clock menu more-arrow no yes

Filed under:

Cedric Mullins found changes that work

New, 9 comments

Having ditched the switch, Mullins’ commitment to the left side of the plate has brought upon a refined feel for hitting.

Baltimore Orioles v Oakland Athletics Photo by Daniel Shirey/Getty Images

To be quite honest, I thought Cedric Mullins’ time in the big leagues had already expired.

Mullins broke camp with the Orioles in 2019 after an encouraging end to the previous season, but his 74 plate appearances that April kickstarted a downward spiral. The North Carolinian posted an astoundingly-dreadful -10 wRC+, the result of a .094/.181/.156 slash. He had only six hits in 22 games.

Mullins’ exit velocity numbers also dwelled in the cellar as the game suddenly looked far too fast and far too overwhelming. He was sent down to Triple-A on April 22, 2019, though the game of baseball was not yet done with its torment. Mullins proceeded with a .578 OPS and 46 wRC+ at Norfolk, as his relegation furthered to Bowie in early July. As a fan watching on TV, it just seemed like he was behind every fastball, flailing at every thing with breaking ball spin, and he looked completely out of place.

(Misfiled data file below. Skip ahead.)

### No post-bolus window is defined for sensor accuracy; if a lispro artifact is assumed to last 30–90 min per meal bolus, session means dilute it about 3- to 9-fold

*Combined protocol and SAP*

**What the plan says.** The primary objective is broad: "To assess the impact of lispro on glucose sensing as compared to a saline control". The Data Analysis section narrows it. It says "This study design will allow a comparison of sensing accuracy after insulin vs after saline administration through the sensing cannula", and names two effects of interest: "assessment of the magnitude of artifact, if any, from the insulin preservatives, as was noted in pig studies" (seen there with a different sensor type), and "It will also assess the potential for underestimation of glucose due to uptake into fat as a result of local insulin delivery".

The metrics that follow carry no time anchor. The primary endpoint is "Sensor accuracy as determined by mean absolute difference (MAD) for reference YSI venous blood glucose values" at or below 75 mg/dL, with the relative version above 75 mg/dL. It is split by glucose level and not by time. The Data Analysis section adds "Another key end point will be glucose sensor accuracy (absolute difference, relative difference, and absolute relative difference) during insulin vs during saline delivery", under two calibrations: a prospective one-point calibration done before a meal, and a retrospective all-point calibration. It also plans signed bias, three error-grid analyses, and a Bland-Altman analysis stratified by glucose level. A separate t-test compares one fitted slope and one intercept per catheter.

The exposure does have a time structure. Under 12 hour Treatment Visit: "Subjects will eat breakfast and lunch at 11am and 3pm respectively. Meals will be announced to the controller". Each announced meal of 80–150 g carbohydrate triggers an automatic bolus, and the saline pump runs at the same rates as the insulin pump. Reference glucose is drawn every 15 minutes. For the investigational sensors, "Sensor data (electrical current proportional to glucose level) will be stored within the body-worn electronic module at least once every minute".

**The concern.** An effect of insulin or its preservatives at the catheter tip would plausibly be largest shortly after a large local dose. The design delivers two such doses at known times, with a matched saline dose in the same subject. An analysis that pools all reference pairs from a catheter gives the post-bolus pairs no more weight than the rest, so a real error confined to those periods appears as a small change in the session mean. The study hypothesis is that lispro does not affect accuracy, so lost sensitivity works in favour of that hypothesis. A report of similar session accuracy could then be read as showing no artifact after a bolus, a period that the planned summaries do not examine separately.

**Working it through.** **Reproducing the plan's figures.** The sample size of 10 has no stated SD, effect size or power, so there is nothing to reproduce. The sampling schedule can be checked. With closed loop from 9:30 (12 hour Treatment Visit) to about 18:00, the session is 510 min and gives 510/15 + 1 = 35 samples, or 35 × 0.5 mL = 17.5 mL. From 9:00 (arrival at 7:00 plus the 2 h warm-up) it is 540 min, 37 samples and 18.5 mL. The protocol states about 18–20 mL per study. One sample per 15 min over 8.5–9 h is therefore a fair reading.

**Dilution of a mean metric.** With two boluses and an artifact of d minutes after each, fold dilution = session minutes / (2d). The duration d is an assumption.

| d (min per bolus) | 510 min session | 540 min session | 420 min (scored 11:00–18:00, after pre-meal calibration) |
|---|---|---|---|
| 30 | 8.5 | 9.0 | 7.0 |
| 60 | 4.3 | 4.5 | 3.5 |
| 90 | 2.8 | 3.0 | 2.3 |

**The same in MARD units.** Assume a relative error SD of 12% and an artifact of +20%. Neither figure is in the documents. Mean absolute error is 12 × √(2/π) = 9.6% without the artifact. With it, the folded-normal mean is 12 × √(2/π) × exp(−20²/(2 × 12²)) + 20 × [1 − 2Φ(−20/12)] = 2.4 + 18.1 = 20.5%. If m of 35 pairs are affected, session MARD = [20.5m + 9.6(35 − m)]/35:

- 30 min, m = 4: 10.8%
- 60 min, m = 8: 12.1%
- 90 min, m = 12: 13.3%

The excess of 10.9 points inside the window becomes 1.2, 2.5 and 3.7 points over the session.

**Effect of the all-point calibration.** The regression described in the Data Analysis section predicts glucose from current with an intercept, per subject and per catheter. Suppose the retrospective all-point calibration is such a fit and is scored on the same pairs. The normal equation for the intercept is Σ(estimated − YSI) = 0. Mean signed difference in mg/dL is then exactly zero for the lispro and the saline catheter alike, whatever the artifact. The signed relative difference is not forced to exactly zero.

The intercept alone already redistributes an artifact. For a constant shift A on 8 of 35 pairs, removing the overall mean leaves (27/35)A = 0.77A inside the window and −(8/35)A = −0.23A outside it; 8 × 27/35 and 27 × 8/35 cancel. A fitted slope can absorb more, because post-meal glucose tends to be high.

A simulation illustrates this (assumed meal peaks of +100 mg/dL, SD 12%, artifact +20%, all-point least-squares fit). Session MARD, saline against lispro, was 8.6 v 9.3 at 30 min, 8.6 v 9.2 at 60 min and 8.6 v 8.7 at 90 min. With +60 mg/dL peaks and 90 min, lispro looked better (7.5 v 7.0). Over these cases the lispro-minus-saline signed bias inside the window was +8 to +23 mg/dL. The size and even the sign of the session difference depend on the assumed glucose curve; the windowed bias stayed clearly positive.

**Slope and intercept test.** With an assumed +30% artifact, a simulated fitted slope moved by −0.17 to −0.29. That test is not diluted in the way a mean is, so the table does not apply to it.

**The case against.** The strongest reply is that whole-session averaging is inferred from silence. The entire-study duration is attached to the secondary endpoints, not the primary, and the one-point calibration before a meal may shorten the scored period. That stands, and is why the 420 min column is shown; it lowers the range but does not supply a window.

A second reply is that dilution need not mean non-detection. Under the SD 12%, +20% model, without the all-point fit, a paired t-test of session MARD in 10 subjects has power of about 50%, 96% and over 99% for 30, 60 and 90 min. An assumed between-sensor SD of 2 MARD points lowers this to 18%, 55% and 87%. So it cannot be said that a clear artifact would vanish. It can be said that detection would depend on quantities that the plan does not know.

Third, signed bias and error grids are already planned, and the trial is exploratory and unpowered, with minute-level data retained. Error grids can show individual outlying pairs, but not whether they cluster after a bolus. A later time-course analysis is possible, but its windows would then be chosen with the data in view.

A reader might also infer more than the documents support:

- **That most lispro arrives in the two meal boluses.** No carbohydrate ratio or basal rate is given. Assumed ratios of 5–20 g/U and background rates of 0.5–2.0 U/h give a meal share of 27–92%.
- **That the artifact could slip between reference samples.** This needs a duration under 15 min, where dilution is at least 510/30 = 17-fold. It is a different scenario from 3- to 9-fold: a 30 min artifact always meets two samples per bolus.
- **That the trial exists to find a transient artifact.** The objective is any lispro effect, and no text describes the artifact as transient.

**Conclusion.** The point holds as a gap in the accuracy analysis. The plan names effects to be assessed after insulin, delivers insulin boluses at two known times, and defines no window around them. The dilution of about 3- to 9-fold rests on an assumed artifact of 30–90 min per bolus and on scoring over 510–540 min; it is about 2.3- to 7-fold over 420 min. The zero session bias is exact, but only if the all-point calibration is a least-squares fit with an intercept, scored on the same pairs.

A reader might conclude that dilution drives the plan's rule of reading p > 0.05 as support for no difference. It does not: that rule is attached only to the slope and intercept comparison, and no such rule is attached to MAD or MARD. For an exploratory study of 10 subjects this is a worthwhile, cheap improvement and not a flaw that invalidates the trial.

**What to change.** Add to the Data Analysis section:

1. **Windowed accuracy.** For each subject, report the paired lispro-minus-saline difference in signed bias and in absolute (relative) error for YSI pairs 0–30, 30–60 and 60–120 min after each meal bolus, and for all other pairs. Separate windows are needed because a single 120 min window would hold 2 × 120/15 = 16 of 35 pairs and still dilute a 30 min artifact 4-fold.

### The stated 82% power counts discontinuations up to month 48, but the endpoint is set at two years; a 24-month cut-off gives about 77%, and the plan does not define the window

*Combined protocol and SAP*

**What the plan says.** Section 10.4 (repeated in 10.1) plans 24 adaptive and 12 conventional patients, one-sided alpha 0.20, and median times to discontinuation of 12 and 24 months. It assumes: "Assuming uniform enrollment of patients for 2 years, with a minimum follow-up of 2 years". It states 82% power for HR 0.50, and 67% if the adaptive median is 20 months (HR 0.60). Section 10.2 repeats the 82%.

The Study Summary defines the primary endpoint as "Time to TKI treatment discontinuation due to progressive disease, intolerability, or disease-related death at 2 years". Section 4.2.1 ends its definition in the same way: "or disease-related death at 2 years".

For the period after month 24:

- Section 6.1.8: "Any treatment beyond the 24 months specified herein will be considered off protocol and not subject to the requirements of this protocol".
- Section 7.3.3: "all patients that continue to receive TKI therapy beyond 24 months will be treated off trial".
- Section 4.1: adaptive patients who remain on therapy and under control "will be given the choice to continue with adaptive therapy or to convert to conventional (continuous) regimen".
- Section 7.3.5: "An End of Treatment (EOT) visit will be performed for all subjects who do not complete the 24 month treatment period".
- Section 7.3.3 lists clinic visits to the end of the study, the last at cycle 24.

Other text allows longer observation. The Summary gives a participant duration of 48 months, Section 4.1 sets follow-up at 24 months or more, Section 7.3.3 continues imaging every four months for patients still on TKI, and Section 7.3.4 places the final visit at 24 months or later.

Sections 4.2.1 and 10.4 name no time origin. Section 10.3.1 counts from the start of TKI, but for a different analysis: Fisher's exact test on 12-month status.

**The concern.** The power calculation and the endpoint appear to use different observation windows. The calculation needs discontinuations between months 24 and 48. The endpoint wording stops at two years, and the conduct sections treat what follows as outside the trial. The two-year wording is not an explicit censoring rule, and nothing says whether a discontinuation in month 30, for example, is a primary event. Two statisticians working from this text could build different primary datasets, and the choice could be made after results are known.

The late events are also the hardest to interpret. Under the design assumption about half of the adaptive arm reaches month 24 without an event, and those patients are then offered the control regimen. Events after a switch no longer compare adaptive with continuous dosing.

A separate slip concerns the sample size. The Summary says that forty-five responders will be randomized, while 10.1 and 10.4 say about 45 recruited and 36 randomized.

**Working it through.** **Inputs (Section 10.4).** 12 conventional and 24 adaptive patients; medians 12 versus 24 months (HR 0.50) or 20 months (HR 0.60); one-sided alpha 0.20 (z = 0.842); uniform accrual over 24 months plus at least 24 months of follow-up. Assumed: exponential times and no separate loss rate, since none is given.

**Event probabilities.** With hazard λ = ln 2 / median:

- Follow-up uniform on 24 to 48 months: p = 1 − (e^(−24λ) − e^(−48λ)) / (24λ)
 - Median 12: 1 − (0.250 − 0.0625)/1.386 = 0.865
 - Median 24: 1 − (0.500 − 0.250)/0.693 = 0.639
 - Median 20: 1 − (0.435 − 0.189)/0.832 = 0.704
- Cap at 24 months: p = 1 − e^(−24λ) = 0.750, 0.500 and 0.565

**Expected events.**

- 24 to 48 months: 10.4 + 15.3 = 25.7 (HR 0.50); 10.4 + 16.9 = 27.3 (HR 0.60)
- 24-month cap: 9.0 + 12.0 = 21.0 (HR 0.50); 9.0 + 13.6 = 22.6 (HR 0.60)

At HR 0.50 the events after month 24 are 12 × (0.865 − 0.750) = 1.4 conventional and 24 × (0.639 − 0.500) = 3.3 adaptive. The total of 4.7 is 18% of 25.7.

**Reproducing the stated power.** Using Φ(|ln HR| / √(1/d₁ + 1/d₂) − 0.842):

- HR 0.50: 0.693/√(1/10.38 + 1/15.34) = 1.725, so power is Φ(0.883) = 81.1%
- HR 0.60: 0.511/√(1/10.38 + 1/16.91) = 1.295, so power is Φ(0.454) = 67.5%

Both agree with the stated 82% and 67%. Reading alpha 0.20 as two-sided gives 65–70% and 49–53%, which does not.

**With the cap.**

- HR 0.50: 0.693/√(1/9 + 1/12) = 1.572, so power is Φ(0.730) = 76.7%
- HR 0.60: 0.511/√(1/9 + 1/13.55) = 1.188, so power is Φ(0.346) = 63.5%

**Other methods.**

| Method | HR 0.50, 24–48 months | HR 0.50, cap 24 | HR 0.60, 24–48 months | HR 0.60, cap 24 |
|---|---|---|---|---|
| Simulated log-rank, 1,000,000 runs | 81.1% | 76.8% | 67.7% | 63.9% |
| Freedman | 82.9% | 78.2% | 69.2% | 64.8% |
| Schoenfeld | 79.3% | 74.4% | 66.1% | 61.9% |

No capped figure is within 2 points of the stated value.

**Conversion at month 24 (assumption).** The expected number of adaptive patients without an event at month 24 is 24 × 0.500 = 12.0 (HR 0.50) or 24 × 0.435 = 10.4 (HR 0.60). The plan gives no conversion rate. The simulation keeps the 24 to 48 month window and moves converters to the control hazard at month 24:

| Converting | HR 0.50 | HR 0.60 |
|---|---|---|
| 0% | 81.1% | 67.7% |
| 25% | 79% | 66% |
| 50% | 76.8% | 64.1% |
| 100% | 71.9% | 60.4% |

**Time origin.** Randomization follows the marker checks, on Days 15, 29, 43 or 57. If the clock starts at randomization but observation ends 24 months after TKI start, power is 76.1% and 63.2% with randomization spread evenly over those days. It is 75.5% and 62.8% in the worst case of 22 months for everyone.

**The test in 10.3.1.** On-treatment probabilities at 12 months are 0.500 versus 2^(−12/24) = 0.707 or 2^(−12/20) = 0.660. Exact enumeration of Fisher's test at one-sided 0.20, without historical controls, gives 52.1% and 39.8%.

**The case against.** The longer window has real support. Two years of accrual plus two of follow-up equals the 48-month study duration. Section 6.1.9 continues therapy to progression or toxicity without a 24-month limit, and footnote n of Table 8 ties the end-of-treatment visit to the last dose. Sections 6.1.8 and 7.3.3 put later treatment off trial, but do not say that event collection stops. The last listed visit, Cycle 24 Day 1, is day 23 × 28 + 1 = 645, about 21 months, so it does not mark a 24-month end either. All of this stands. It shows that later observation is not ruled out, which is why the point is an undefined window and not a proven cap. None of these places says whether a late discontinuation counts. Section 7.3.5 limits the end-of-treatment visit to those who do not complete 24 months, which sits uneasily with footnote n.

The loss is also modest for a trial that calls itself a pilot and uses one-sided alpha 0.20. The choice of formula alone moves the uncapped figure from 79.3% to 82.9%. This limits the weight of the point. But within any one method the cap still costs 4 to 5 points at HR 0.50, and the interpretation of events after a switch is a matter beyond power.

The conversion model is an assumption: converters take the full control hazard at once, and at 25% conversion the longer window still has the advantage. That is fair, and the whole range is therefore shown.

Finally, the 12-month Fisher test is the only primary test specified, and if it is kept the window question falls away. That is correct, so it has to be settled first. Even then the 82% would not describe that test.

At that point in time it seemed like Mullins was on the outs. The Orioles have continued to make their prospect system more interesting in a lot of places, and if there was any depth at any position, most folks would say the outfield. I thought that as fast as Mullins had made his presence known that he would drift away.

But he didn’t. Rather, he’s probably the coolest story in baseball right now.

Literally as I got to this point in writing the article itself on Monday night, Mullins smoked the go-ahead home run against the Mariners to give him a quick five on the season. He currently owns a 158 wRC+, one of the top-30 figures in all of baseball, while nearly all of his numbers reside at the peak of their respective leaderboards.

Baseball Savant